Senator Richard Di Natale, the leader of the Greens, announced his decision to quit politics on Monday morning.
He explained he had used the summer holiday to reflect on what he wanted and had decided he wanted to spend more time with his children and be better able to support his wife.
“I’ve got to the point in my life where I’ve got two young boys [and] I want to be there for them,” he said. “Being away for half the year from a young family has just become, for me, too difficult.”
This morning I took the incredibly difficult decision to step down as Parliamentary Leader of the @Greens. It’s not something easily put into words because representing this incredible movement has been one of the biggest honours of my life. Farewell and thank you for everything. pic.twitter.com/WAOHl7neW0
— Richard Di Natale (@RichardDiNatale) February 3, 2020
It wasn’t that long ago that a man citing a desire to ‘spend more time with his family’, upon resigning from a big job, was almost always a euphemism. Occasionally it was even a smokescreen for decidedly un-family-friendly conduct.
Fortunately, these days that’s not always the case. There are more men who are choosing to leave big jobs because of a genuine desire to be engaged fathers and partners and frankly it’s a positive development.
Even if it means losing skilled and talented individuals from various realms, it’s positive because it places the spotlight firmly on what is becoming an increasingly untenable bind between family responsibilities and work obligations, reinforces the fact that breadwinning does not encapsulate the entirety of fatherhood and challenges the stubbornly entrenched understanding that the role of dads in the home is somewhat superfluous.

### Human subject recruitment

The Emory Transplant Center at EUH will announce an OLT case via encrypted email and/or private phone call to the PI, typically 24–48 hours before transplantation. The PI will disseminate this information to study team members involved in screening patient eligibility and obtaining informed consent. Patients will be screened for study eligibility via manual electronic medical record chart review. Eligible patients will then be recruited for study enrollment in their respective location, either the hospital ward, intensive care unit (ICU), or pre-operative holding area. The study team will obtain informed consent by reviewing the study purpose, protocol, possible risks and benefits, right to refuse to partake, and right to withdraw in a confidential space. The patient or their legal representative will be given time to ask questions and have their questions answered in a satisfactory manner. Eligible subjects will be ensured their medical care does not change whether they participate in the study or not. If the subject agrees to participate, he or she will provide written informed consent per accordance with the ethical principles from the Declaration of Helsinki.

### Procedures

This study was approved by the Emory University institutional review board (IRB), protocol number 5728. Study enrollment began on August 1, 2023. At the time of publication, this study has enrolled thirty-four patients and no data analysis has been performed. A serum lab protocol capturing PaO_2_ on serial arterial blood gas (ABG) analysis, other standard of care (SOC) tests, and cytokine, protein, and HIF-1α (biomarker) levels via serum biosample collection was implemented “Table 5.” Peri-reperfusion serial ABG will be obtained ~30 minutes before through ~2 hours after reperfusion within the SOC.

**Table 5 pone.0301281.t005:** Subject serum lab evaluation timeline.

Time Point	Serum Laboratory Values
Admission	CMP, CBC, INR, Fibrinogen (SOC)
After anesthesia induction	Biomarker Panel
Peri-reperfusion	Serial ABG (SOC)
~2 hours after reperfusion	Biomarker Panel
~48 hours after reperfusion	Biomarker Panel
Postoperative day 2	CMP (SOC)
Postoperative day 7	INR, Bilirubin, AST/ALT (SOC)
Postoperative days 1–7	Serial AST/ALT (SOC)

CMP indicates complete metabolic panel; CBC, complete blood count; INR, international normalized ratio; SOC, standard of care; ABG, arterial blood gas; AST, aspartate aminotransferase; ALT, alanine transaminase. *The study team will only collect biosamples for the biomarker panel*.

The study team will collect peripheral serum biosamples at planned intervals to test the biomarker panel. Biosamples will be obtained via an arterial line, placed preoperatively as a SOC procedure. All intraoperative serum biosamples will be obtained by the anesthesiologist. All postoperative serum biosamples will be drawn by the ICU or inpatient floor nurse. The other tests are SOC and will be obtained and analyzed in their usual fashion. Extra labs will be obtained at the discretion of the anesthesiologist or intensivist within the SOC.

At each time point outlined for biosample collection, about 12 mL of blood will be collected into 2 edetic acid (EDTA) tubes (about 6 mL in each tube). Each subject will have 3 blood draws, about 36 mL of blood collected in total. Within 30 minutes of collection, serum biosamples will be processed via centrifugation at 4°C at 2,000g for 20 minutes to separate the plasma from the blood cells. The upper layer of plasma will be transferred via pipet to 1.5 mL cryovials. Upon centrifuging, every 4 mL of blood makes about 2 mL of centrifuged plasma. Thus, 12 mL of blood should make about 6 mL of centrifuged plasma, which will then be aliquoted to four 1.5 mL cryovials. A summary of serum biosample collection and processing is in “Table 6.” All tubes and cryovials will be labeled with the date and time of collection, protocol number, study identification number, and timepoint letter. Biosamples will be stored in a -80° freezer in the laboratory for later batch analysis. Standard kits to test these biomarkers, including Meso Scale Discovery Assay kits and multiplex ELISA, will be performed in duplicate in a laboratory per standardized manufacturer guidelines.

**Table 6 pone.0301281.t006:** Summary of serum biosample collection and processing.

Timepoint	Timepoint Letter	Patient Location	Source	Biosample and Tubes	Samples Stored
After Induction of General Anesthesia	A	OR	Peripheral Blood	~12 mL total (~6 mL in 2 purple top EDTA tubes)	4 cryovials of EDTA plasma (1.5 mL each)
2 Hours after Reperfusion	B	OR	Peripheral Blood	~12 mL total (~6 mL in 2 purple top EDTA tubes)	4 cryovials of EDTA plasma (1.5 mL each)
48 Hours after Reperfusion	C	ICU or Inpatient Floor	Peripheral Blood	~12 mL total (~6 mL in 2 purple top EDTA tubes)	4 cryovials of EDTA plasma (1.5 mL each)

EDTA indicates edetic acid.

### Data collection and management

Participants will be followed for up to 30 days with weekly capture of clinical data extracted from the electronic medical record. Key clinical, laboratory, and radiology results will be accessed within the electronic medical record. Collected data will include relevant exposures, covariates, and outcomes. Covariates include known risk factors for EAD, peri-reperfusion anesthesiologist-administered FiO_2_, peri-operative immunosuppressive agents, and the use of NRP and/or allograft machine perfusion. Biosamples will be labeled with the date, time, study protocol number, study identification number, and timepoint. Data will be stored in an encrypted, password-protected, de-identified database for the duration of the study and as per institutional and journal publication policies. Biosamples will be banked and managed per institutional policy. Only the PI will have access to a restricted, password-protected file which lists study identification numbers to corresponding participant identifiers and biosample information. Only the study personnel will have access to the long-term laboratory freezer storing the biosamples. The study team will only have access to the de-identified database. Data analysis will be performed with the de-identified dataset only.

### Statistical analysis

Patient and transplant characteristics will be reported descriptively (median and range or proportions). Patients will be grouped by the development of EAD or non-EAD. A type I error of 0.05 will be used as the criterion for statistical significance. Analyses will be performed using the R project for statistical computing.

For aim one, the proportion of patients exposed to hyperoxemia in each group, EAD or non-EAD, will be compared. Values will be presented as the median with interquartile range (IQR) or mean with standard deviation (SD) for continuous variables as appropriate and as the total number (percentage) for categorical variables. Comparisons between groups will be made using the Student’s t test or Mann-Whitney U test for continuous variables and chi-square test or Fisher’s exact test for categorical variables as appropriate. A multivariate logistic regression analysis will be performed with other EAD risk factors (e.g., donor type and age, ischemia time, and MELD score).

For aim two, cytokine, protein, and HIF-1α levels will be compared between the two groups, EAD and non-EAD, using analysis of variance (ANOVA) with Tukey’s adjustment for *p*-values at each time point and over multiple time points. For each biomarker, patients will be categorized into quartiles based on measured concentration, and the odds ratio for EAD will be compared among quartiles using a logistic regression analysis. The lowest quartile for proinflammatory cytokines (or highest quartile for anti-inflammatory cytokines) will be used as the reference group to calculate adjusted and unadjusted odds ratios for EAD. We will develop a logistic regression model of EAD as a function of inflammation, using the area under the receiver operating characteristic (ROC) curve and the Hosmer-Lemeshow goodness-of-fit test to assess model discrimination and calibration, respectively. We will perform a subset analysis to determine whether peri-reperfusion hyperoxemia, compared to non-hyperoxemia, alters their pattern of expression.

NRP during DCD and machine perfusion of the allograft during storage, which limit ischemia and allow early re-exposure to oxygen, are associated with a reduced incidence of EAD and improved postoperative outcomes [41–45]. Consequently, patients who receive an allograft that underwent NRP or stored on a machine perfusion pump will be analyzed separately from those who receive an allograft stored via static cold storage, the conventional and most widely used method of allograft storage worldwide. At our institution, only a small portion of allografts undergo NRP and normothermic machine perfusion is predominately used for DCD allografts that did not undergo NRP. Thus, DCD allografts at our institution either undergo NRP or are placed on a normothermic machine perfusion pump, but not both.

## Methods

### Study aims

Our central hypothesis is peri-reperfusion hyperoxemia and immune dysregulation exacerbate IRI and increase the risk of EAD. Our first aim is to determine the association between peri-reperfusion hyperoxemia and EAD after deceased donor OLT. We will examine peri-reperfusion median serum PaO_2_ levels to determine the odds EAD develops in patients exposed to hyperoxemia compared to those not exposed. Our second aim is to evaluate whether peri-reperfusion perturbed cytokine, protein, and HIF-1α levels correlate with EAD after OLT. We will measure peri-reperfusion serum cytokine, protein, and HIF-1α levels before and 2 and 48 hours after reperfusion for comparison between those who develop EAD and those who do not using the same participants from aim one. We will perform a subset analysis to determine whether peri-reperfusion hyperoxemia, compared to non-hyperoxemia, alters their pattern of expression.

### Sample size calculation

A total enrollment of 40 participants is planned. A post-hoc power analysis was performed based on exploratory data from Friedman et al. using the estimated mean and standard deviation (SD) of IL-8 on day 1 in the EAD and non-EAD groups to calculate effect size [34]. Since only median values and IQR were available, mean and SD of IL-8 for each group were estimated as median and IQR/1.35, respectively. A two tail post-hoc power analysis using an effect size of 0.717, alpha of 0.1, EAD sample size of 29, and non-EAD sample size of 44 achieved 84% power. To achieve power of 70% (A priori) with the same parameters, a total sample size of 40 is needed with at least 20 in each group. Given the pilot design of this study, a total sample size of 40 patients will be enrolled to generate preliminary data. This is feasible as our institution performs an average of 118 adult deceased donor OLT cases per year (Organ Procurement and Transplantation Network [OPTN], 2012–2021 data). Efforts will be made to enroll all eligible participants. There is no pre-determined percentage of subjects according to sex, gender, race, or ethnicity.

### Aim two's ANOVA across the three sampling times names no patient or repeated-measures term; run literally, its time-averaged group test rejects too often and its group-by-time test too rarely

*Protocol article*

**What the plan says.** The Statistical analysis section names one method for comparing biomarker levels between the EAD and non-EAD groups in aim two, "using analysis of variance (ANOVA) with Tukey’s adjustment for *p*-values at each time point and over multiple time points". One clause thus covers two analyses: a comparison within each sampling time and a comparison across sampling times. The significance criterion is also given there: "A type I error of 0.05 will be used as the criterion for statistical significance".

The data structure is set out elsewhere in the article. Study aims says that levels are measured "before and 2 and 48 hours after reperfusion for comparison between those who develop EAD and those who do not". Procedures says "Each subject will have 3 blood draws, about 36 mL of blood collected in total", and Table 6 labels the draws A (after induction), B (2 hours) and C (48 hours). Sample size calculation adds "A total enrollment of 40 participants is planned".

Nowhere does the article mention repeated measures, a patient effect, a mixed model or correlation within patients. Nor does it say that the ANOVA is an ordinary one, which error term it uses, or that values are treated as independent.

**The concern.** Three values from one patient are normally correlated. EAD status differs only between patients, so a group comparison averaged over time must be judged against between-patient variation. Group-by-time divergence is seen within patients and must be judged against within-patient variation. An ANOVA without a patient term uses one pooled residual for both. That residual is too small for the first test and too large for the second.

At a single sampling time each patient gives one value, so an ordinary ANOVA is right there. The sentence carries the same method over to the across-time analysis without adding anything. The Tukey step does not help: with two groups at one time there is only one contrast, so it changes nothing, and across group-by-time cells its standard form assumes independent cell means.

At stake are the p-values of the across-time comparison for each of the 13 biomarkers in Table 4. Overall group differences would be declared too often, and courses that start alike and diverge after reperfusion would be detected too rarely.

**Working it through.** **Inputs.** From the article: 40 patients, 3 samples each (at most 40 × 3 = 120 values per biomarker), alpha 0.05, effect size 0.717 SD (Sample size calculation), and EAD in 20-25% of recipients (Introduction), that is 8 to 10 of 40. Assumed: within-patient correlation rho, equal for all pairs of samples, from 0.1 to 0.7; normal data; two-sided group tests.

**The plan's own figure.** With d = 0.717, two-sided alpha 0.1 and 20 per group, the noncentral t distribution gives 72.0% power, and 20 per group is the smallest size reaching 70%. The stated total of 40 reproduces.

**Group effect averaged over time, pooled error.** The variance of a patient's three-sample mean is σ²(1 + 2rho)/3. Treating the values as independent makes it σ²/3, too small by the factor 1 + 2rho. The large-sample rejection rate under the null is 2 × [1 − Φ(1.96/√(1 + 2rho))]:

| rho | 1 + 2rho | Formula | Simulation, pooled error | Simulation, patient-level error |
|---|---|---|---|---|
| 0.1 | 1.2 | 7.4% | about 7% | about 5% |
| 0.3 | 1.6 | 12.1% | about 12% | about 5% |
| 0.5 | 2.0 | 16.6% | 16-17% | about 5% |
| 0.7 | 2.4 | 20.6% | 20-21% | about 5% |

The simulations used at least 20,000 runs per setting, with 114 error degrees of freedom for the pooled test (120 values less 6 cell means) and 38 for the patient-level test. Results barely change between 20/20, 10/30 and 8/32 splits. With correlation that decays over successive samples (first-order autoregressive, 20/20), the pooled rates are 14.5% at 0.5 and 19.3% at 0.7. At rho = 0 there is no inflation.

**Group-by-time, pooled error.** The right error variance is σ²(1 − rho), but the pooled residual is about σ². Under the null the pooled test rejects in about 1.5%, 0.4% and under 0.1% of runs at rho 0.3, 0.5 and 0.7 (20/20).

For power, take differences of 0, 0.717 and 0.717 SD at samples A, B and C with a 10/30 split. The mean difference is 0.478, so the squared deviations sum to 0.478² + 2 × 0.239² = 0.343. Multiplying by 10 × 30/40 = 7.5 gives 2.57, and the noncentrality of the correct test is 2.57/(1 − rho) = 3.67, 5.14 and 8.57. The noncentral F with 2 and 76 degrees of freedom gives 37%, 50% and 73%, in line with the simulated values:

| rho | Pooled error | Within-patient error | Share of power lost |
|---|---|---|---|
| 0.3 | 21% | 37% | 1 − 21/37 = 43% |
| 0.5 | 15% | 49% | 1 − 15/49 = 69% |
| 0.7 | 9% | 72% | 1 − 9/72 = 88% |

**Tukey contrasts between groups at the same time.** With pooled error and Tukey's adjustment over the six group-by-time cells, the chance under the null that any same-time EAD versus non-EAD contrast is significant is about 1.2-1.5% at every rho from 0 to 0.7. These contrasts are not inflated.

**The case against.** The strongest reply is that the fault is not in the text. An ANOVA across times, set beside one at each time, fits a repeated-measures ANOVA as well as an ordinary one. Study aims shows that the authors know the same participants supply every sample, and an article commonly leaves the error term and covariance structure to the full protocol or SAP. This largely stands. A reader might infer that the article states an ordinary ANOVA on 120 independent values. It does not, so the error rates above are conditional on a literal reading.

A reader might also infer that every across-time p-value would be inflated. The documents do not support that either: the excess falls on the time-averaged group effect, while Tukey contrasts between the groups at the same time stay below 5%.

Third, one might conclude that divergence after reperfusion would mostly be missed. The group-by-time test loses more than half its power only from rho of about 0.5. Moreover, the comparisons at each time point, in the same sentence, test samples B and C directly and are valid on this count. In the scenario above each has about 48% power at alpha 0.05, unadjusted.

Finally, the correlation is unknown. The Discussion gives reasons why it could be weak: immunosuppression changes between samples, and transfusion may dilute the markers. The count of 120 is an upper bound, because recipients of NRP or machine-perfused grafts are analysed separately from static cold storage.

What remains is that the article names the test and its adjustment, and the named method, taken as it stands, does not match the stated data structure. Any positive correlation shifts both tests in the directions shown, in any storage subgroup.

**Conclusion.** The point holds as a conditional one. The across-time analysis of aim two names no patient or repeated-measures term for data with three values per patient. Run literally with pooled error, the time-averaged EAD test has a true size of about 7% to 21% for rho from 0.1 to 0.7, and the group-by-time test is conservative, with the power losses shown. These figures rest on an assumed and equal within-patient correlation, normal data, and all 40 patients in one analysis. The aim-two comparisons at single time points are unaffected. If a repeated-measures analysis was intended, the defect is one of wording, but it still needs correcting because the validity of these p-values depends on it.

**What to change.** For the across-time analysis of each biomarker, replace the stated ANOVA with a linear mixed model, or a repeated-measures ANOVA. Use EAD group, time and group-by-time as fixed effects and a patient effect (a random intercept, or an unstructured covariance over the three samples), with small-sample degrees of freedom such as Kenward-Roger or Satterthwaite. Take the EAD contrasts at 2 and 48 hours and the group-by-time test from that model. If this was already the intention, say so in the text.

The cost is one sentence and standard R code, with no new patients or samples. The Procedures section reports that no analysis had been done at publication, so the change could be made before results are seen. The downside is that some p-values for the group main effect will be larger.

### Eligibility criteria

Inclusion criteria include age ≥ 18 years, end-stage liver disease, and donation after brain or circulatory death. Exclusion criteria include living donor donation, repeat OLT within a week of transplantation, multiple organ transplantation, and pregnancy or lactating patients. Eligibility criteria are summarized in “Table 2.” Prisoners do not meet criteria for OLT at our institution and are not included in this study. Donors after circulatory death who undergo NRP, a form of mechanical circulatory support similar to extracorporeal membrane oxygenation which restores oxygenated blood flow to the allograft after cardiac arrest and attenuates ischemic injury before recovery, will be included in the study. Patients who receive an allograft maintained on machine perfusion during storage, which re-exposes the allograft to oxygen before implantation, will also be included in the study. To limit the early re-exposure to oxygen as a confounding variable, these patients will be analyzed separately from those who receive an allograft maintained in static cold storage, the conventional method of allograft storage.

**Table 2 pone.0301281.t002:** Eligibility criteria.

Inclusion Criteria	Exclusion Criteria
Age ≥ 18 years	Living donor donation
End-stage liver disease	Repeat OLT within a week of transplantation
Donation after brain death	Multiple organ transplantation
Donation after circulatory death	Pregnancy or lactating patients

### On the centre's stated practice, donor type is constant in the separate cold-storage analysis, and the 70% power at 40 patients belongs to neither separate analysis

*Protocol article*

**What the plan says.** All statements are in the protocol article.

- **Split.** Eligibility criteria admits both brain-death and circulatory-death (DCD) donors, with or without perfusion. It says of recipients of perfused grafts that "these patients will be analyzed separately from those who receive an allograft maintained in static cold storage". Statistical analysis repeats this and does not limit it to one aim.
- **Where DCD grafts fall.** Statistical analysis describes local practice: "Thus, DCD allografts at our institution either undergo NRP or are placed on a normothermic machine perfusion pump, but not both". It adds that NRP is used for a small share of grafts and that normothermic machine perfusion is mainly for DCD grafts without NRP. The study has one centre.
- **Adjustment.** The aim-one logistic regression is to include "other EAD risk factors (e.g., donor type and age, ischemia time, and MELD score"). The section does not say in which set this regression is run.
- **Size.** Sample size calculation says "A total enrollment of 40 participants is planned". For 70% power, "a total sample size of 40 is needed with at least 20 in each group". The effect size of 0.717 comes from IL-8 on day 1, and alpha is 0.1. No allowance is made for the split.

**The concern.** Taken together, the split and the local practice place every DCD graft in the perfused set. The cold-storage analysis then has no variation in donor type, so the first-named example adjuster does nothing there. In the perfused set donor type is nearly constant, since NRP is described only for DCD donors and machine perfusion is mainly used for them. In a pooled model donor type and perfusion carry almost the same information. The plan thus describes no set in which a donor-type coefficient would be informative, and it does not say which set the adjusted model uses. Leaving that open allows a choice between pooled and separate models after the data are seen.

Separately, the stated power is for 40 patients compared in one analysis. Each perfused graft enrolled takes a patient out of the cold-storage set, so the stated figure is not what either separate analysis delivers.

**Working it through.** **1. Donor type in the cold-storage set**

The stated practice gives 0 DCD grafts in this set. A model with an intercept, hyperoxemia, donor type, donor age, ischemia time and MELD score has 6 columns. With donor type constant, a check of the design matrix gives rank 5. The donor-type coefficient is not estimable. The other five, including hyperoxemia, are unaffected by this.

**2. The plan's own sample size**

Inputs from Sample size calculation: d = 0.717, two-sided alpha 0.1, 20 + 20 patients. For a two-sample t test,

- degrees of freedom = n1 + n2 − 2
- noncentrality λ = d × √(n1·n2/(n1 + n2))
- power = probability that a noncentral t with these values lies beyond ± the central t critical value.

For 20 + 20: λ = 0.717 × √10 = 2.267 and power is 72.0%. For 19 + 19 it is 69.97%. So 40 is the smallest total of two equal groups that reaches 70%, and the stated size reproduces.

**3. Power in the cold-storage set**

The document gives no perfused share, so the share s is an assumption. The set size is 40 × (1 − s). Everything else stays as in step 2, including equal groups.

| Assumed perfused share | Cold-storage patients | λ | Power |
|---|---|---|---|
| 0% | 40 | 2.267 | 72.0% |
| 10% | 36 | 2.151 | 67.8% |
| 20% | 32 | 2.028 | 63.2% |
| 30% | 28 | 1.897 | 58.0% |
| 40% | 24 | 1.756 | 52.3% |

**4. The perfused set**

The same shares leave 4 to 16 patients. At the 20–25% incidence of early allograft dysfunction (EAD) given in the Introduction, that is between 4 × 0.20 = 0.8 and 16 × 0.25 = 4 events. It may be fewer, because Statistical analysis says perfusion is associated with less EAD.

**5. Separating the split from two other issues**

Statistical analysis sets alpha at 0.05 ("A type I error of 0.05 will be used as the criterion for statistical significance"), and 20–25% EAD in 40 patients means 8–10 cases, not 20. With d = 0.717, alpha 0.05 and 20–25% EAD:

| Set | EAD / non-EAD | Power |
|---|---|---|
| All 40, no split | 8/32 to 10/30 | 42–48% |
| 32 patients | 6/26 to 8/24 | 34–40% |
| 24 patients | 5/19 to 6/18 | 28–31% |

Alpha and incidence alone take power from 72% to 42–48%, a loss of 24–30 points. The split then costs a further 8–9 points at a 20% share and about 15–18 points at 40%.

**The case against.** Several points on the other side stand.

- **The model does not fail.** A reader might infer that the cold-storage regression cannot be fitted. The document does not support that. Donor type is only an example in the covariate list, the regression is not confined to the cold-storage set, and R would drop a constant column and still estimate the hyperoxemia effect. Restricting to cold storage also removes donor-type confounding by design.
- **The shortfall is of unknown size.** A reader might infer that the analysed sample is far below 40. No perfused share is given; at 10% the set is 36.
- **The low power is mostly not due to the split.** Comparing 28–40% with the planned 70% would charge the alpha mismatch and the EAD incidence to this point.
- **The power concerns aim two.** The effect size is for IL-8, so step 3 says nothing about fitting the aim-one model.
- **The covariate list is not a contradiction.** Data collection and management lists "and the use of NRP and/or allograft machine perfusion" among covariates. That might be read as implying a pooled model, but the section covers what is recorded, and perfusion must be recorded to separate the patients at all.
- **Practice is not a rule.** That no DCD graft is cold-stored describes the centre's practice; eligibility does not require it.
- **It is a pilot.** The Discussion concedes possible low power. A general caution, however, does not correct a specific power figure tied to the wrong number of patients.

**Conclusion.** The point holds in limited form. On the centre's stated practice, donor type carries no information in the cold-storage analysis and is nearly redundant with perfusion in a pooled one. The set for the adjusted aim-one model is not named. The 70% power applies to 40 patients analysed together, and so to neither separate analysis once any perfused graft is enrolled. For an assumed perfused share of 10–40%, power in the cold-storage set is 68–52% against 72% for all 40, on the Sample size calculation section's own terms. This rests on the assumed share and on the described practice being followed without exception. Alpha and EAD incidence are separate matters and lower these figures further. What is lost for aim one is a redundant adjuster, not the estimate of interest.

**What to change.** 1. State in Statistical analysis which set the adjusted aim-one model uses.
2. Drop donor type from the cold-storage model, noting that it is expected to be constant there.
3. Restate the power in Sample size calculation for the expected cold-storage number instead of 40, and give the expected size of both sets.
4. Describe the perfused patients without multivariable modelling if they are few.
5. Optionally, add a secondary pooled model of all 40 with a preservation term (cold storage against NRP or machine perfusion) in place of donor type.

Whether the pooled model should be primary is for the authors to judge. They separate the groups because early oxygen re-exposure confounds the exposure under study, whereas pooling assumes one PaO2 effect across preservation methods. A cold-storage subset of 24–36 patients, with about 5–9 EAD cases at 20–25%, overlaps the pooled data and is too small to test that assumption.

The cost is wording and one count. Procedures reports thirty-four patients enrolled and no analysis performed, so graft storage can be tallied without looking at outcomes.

And that’s before you even consider the impact on the biggest stakeholders: the members of the household directly impacted.
“When I’ve got my youngest boy saying, ‘I wish you weren’t a politician, Dad, because we don’t see you,’ it’s telling you something,” Di Natale said of his nine-year-old son.
Federal politics is peculiarly demanding, with the travel to and from Canberra making it particularly difficult to reconcile with family presence.
Kate Ellis, Kelly O’Dwyer and Tim Hammond are a few MPs who have left Federal politics in recent years because of being unable to combine their work in Canberra with the manner in which they wanted to be available to their families.
But federal politicians are far from alone in struggling to strike the right balance with their responsibilities in and out of the home.
The challenge of ‘having it all‘ has long been discussed as it pertains to women but has historically been overlooked as it relates to men. The reason for this is simply that until recently, work outside the home has been considered the full scope of any father’s remit. The beginning, end and middle of it.
More and more fathers aren’t satisfied that’s enough so when they come face-on with the dilemma of not feeling able to be the parent or partner they want to be, they are looking around for alternatives.
The same alternatives many women have been seeking out for years: opportunities to work in a way that is meaningful but flexible. Work that is important but not 24/7.
Di Natale’s resignation from politics is not just another reminder that if we want our elected representatives to reflect the communities they serve, we need to consider the reality of roles in politics and how they can be re-designed and re-imagined.
It’s a reminder that we need to be innovative and open-minded about the way all jobs are designed and fulfilled.